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Rosetta

Mexico City, Roma Norte

%

Overall Rating

  • Ambience 75%
  • Service 80%
  • Food (Execution) 80%
  • Creativity 90%
  • Value 70%

Details for Location Reviewed
Rosetta

Locale: Mexico City, Roma Norte
Address: Calle Colima 166

Telephone: +52 55 5533 7804
Restaurant Type: Casual Dining
Cuisine: Eclectic Gourmet, Gourmet Mexican
Service Type: Table Service
Price: $$$$ Menu items offered: Salads, Seafood, Soups
Hours: Mon-Sat: 1:30pm to 11:30pm

Restaurant Details
Rosetta

Locale: Mexico City, Roma Norte
Address: Calle Colima 166

Telephone: +52 55 5533 7804
Restaurant Type: Casual Dining
Cuisine: Eclectic Gourmet, Gourmet Mexican
Service Type: Table Service
Price: $$$$ Menu items offered: Salads, Seafood, Soups
Hours: Mon-Sat: 1:30pm to 11:30pm

Summary of Review

Fresh, local and unique ingredients, a fusion of Italian and Mexican influence, prepared and served in an an unassuming restaurant, is the calling card of Chef Elena Regadas. Don't let the humble surroundings deceive you. Rosetta is top of the list for lunch or dinner in Mexico City's Roma Norte.

Summary of Review

Fresh, local and unique ingredients, a fusion of Italian and Mexican influence, prepared and served in an an unassuming restaurant, is the calling card of Chef Elena Regadas. Don't let the humble surroundings deceive you. Rosetta is top of the list for lunch or dinner in Mexico City's Roma Norte.

Restaurant Review for Rosetta

 

Review by: Ollie O
Rating: 3.8 stars
Review Date: 09/20/2015

We’ve visited more than one restaurant in Latin America that’s been named to London Magazine’s World’s 50 Best List that would be doing good to avoid our 50 Worst List (if we had one). For that reason, when we add a new city to our website’s coverage, we always feel obligated to check out the restaurants that have acquired this dubious status to see if they, in fact, are even worth a visit.

In our preview of Mexico City our first visit to a restaurant that made London Magazine’s questionable list was to Rosetta, a restaurant in the up and coming, but still quite Bohemian, neighborhood of Colonia Roma. The façade is unassuming. A maroon banner bearing the name of the restaurant is the sole reminder that inside lies one of Mexico City’s most celebrated restaurants.

The restaurant is located in an old home, although the vast majority of the seating is actually located in the courtyard and breezeway between the house and the adjoining building. Large vines are draping down from netting above the dining room providing a tropical forest atmosphere. There is nothing remotely elegant about the restaurant. Nor is it of that breed of modern minimalist bistro that seems to be all the craze these days. The restaurant seems to be wanting to convey the message that your visit to this domain is for the food, not the décor.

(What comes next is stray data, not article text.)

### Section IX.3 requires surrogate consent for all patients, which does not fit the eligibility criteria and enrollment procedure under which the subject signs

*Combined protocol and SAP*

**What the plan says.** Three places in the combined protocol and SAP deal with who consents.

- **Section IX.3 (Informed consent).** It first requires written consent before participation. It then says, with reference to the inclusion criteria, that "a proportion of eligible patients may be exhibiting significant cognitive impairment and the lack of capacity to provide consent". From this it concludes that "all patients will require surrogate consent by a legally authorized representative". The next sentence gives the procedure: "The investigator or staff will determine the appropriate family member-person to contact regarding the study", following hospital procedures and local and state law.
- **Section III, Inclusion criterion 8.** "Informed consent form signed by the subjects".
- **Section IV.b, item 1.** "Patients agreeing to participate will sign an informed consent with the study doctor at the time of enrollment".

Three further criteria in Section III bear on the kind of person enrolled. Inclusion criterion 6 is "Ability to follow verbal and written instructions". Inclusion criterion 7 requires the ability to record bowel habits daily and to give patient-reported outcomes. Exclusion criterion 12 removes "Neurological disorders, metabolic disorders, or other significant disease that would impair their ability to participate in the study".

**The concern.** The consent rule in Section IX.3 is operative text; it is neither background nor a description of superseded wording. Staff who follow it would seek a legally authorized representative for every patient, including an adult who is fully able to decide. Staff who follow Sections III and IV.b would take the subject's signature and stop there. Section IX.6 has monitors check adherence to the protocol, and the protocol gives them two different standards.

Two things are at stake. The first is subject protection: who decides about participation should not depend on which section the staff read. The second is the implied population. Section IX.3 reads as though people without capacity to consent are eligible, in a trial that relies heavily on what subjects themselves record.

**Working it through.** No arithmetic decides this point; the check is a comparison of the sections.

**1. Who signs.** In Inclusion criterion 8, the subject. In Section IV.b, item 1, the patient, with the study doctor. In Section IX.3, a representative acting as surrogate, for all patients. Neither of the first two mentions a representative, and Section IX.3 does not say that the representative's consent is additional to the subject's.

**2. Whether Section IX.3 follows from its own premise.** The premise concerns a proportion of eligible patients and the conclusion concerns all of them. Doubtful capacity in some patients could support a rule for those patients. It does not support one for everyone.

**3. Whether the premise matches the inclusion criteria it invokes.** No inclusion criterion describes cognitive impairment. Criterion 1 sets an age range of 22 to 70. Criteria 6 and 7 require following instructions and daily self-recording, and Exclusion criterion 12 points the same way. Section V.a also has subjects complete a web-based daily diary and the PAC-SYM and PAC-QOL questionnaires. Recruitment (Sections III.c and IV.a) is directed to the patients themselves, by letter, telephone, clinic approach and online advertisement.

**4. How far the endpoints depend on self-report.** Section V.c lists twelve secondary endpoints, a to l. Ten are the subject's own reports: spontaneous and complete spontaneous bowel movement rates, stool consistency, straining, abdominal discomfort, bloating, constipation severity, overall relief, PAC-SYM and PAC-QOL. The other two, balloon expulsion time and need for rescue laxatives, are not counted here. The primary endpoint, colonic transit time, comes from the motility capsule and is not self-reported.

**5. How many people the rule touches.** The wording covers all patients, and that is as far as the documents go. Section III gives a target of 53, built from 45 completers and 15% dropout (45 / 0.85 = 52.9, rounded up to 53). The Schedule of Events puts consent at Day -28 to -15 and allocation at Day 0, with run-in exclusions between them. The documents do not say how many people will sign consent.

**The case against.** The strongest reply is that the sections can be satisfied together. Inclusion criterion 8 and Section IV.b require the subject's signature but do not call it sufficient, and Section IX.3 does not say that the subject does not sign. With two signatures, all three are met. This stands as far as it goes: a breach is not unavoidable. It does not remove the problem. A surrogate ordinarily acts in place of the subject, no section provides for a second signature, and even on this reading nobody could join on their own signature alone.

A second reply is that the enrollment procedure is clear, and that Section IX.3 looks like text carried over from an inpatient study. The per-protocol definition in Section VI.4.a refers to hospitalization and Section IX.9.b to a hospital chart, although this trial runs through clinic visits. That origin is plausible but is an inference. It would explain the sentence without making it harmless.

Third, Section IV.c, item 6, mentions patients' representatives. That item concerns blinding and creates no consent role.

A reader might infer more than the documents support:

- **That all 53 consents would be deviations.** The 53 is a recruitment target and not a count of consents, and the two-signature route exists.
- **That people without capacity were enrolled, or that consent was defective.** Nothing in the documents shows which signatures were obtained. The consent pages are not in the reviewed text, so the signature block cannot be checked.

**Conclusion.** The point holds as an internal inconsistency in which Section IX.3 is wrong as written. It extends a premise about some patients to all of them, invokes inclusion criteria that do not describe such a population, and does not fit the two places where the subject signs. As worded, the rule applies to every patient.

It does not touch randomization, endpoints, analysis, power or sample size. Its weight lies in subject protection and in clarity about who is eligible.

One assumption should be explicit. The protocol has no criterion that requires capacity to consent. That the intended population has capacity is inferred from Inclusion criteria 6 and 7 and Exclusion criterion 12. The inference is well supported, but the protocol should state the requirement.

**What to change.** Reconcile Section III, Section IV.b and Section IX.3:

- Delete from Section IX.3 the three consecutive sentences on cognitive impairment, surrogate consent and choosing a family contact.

I had just had a late lunch at nearby Kitchen 6 and simply didn’t have much inclination toward a large meal on this evening. But a mere sampling of a main course plate and a dessert can typically give me all the information I need to form an accurate assessment of a restaurant.

So on this evening I ordered the seafood dish on a base of celery root. The base of this fish stew was an extremely interesting texture. Although I’ve seen celery root countless times in recipes I believe this may be the first occasion I’ve tasted it as a main component of a dish. The texture was something like a lightly cooked barley. The dish was served adorned with two of the mussel shells at the edge of the plate and three wafer thin slices of the octopus symmetrically arranged, creating a creative presentation without any additional garnish. The ingredients in this dish provided all the beauty that was needed to make this dish as appealing to look at as it was to consume.

The celery root base was immersed in a buttery seafood broth that provided the stew with the extra pungent flavor that the somewhat bland bass begged for. The result was a highly successful seafood dish, admired as much for its texture as for its flavor.

For dessert I ordered one of the more unique offerings, the sacred leaf ice cream topped with roasted figs and shaved almonds. The taste of the ice cream was great. Regrettably, these were not the most flavorful figs, something that likely varies with the season and availability. What a shame as I’m sure that better fruit would have rendered this dessert unforgettable. As it was, no fault of the chef, the dessert was very good, but not memorable.

As is typical of London Magazine’s assessments of restaurants, the food was given priority over the ambiance and overall dining experience. Yes. Elena Reygadas is a talented young chef and has created a menu that shouts “unique”.

In our ratings we give as much weight to the ambiance, décor and service as we do to execution of the food. For that reason, Rosetta will not score as high in our overall ratings as many of her contemporaries in Mexico City that have spent millions of pesos to create a memorable dining experience. But that should not detract from the obvious talent of the chef and her staff who scored high on execution and creativity.

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